Most people will develop more muscle as they increase their maximum strength and lift totals over time. Weightlifters are often highly muscular, especially in their back and traps, as those muscles must adapt to the heavy loads.

Power & Explosiveness

Moving heavy weights slowly requires strength. Moving heavy weight quickly requires power.

Olympic weightlifting is second to none for developing raw power and explosiveness. In fact, according to a study published in Sports Medicine, weightlifting improves isometric peak force and contractile rate of force significantly more than other strength and power sports.

Stability & Mobility

You may not think incredible flexibility and big muscles go together, but the amazing world of weightlifting is here to prove you wrong.

The snatch, in particular, requires unbelievable mobility in the ankles, hips, and shoulders, as well as corresponding joint stability and muscular strength. Regular weightlifting with proper form results in significant increases in both flexibility and joint stability.

Develops Athleticism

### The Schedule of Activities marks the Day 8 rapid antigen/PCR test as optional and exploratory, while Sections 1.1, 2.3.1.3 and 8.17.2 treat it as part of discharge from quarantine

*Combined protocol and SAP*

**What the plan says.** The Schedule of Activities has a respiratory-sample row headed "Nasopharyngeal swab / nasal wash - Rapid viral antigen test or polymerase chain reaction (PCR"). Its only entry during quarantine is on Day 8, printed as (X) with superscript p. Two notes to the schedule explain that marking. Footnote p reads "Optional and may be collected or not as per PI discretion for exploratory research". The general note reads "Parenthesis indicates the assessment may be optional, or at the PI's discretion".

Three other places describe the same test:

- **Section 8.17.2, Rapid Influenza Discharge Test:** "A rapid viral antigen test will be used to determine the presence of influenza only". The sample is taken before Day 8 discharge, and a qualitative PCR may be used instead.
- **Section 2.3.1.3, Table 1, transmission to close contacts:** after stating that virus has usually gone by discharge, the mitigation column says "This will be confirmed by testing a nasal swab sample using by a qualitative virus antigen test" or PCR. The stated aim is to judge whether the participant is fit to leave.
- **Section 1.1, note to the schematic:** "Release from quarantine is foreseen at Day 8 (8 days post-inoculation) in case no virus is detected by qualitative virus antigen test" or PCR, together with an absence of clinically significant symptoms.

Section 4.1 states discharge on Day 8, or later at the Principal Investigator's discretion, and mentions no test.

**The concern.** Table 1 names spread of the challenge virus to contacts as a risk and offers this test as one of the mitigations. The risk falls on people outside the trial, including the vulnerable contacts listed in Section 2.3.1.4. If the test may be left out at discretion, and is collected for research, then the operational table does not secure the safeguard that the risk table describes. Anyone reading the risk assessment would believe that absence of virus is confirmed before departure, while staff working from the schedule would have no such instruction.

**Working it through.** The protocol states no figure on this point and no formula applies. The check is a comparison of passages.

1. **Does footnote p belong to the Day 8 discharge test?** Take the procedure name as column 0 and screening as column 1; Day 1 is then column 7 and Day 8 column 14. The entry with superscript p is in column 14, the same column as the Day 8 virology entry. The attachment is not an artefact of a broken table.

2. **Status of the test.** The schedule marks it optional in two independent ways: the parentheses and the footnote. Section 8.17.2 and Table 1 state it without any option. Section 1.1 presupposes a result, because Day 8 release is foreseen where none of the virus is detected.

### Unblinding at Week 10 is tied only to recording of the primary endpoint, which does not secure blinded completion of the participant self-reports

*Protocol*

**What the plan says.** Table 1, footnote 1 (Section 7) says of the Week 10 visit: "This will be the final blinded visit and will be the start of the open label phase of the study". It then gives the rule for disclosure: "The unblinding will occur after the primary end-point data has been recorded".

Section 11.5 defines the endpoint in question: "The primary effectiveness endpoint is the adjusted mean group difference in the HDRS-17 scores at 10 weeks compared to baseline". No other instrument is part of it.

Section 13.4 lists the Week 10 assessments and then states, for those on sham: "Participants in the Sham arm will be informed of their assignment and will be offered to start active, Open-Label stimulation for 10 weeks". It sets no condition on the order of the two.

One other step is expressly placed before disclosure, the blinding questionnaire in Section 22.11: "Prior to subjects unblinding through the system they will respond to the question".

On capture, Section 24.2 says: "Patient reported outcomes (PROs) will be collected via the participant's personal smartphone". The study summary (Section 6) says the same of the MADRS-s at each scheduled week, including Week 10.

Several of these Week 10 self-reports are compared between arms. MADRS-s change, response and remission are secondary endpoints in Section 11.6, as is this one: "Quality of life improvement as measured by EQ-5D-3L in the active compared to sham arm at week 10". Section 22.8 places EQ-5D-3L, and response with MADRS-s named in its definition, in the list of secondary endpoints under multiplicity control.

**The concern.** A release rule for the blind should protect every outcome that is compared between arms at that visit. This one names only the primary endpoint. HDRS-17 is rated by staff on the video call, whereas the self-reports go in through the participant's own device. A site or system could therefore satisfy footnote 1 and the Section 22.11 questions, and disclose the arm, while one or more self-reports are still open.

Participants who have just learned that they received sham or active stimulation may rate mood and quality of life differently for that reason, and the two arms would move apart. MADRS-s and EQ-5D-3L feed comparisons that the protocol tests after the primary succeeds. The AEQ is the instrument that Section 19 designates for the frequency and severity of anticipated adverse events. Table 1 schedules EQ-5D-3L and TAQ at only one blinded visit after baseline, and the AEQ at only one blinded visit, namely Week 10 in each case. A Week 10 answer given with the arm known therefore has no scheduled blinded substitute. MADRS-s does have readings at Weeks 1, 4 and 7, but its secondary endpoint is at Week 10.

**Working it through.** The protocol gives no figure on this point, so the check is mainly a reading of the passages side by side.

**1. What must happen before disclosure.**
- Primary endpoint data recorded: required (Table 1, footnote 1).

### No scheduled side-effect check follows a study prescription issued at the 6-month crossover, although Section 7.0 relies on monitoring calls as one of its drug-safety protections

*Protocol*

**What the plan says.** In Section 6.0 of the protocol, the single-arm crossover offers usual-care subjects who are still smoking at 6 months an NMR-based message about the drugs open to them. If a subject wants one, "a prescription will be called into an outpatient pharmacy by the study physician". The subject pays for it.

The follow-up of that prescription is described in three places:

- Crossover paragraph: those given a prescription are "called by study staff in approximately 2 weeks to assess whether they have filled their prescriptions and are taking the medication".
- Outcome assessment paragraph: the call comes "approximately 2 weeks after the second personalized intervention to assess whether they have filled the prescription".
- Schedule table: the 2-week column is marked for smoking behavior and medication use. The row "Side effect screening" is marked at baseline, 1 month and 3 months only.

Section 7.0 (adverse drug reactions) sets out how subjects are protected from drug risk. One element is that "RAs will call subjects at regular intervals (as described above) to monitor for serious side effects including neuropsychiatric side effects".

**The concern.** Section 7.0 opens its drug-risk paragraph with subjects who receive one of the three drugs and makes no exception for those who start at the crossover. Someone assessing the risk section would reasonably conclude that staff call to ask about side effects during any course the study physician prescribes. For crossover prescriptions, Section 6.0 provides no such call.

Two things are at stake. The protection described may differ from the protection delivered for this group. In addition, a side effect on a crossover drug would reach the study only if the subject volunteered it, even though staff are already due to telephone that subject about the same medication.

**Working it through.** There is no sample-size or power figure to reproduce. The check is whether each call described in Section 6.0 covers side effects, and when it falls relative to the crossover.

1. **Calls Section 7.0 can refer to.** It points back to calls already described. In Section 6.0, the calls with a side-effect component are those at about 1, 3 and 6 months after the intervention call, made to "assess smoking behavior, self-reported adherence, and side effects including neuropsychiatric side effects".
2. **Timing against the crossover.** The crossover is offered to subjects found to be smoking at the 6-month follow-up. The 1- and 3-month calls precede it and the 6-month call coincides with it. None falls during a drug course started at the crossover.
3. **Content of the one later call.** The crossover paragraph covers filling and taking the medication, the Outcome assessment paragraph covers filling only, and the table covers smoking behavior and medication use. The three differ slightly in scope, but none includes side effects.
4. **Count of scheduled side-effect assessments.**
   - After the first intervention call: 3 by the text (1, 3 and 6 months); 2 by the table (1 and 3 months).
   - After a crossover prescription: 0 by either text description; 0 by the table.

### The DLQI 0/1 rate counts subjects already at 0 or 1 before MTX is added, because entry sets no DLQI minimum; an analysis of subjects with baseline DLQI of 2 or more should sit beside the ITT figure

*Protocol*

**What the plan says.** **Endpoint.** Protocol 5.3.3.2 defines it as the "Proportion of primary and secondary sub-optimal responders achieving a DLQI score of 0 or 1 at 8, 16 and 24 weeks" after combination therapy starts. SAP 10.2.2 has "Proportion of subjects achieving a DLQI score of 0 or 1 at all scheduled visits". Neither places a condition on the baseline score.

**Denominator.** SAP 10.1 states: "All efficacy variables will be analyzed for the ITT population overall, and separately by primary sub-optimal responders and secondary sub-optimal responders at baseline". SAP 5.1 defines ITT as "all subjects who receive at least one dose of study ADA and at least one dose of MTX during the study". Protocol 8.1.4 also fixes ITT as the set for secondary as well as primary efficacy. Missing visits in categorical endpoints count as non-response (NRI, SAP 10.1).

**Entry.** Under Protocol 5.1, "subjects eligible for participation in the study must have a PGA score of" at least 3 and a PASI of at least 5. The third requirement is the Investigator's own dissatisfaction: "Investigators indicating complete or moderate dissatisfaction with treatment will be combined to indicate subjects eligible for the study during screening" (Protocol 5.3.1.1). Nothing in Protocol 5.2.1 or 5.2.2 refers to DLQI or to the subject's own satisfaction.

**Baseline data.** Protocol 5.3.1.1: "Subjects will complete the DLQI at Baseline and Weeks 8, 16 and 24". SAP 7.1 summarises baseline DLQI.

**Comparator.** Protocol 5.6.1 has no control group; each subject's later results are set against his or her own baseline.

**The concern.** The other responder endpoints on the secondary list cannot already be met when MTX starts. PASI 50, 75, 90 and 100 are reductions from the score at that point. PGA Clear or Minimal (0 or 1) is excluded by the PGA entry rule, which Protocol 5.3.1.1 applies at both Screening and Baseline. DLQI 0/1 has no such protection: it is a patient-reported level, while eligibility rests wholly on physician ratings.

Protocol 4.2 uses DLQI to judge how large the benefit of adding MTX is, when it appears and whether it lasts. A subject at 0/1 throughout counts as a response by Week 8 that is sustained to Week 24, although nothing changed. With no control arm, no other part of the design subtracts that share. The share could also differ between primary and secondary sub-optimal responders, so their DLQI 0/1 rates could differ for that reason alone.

The increases in strength, power, mobility, and flexibility generally result in improved coordination and increased athleticism. Most of these adaptations for beginners are due to the many neurological adaptations that occur when you drill these movements repeatedly.

Over time, your ability to recruit the muscle fibers required to complete the lift quickly will become more efficient, and these improvements translate into all other movements.

This is why many collegiate and professional athletes have weightlifting in their overall athletic programming–it works.

Courage & Grit

Something I don't think gets talked about enough is how much courage and grit weightlifting requires. Throwing loads of weight above your head is scary. Breaking down and endlessly drilling the minutiae of these lifts is exhausting and takes grit.

Weightlifting will increase your courage, your mental toughness, and your self-confidence. If you can set lofty goals and stick to them in the gym, it can profoundly affect other areas of your life.

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Basics of Olympic Weightlifting

The Long Game

Olympic weightlifting is a highly technical sport that takes years to master. Whether you want to compete one day or just want to add the snatch and clean to your workout program, it's a long game. Understanding that and setting realistic goals is essential to weightlifting safely and effectively.

Weightlifting coaches agree that those new to the sport should fully dedicate themselves to mastering each lift's technical aspects before adding weight to the bar.